you have to admit this is sad

gearjammer

jammer
Supporter
South African Wildcat Truck Strike Worries Business Leaders

*
E-MAIL
* Print
* Save
* Share
o Del.icio.us
o Digg
o Facebook
o Newsvine
o Permalink

By BILL KELLER,
Published: August 25, 1994

A wildcat trucking strike that turned many miles of Africa's most modern highway system into a fuming gridlock ended tonight, but not before creating new fears of anarchy to bedevil President Nelson Mandela in his courtship of foreign investors.

The protest began on Monday when hundreds of truckers demanding better pay parked across a tollgate on the country's busiest freight highway, near the Indian Ocean port of Durban. It spread quickly to three other major routes, as the truckers rallied one another to choke points on citizens' band radios.

Mr. Mandela's Minister of Labor, Tito Mboweni, mediated a deal in which the truckers agreed to open the roadblocks in exchange for a promise that the employers would meet them in a nationwide bargaining council and that wages would be "changed radically."

The episode, the latest in a wave of South African labor unrest, sent unsettling signals about the angry expectations of the work force, the vulnerability of the new Government, and the prospect that the successful strikers may have set a militant new fashion in protest tactics.

The drivers said their campaign, which began without warning or union approval, was a spontaneous explosion of frustration sparked by a feeling that they deserved some reward for helping elect Mr. Mandela. Truck drivers are mostly black and less than half belong to unions.

The strike was quickly embraced by surprised leaders at the main trucking union, the Transport and General Workers, which admitted alarm that drivers had so quickly bypassed the labor establishment.

Julius Matroose, a spokesman for the union, said many workers were disappointed that the election of Mr. Mandela's African National Congress had not produced quick dividends for workers, and that Mr. Mandela was counseling patience.

"Since we have voted for a new Government, there have been those high expectations for sure," he said. "We understand that the A.N.C. has to try by all means to build the economy that is ruined, but our members, who have voted the A.N.C. into power, don't understand when they say, look, we have to wait."

Mr. Matroose said full-time truckers now get a minimum wage of about $400 a month, plus large amounts of overtime, but they work exhausting hours in trucks that are often badly maintained.

The protest ensnared furious commuters, blood plasma deliveries, postal trucks, wilting vegetables and flammable chemicals. One driver was killed under the wheels of a truck in the first day of the protest, in disputed circumstances.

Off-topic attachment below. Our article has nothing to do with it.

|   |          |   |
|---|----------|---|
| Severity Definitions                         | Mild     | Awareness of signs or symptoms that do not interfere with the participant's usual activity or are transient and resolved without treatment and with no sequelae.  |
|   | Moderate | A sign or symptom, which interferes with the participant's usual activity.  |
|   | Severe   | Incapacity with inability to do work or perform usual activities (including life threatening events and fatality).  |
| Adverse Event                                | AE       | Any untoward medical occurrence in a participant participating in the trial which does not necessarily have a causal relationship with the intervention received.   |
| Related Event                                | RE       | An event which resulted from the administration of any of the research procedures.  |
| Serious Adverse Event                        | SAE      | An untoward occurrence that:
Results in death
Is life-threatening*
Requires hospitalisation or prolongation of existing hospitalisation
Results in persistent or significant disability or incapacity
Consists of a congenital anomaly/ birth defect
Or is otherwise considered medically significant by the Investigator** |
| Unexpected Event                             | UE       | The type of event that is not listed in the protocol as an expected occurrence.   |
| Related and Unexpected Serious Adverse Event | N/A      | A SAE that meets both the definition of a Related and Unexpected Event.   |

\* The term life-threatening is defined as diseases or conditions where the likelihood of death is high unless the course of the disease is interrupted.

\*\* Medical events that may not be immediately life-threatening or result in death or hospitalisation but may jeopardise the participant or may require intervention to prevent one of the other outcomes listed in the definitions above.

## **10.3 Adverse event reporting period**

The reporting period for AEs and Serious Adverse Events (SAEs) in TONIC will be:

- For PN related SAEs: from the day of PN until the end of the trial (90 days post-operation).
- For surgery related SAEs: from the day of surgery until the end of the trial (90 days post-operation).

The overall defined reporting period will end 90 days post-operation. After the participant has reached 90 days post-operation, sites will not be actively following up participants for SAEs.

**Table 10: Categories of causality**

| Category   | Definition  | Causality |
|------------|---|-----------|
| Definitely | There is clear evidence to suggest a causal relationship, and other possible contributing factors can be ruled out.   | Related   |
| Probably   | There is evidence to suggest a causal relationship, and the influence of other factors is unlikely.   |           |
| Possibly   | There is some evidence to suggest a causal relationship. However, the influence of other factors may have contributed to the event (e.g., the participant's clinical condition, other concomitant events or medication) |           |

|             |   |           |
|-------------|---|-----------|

But what seemed to horrify white South Africans most, judging from the storm of calls to radio talk shows and the Society for the Prevention of Cruelty to Animals, was the plight of thirsty cattle, sheep, goats and chickens trapped in transport trucks.

The blockades were the latest in a series of strikes by auto workers, grocery clerks and others. The strikes have generally been small in scale and quickly settled, but they come when the country is under close scrutiny by potential investors.

"I am very, very depressed that this is making the impression that it does," said Ian Moss, chief executive of the Road Freight Association, which represents truck owners. "It is a very problematic message to send to the rest of the world."

Both union officials and employers applauded Mr. Mandela for sending top ministers to resolve the dispute.

Mr. Moss, however, said many in the industry blamed the Government for being too lenient toward disruptive protests, and worried that the strikers' victory would encourage more of the same.

Mr. Matroose of the union also sensed a gentler hand on the Government side, but one he said the workers welcomed.

"If it was the olden era, believe me, this strike would have been smashed a long time ago," he said.
 

gearjammer

jammer
Supporter
Don't forget the Mexicans organizing as we speak to keep us Gringos from invading their country and driving their rates down.
I am starting to think the better educated the trucking community is the less common sense they have.
or the less willingness to stand up for what is right and to fight for what should be theirs
 
Top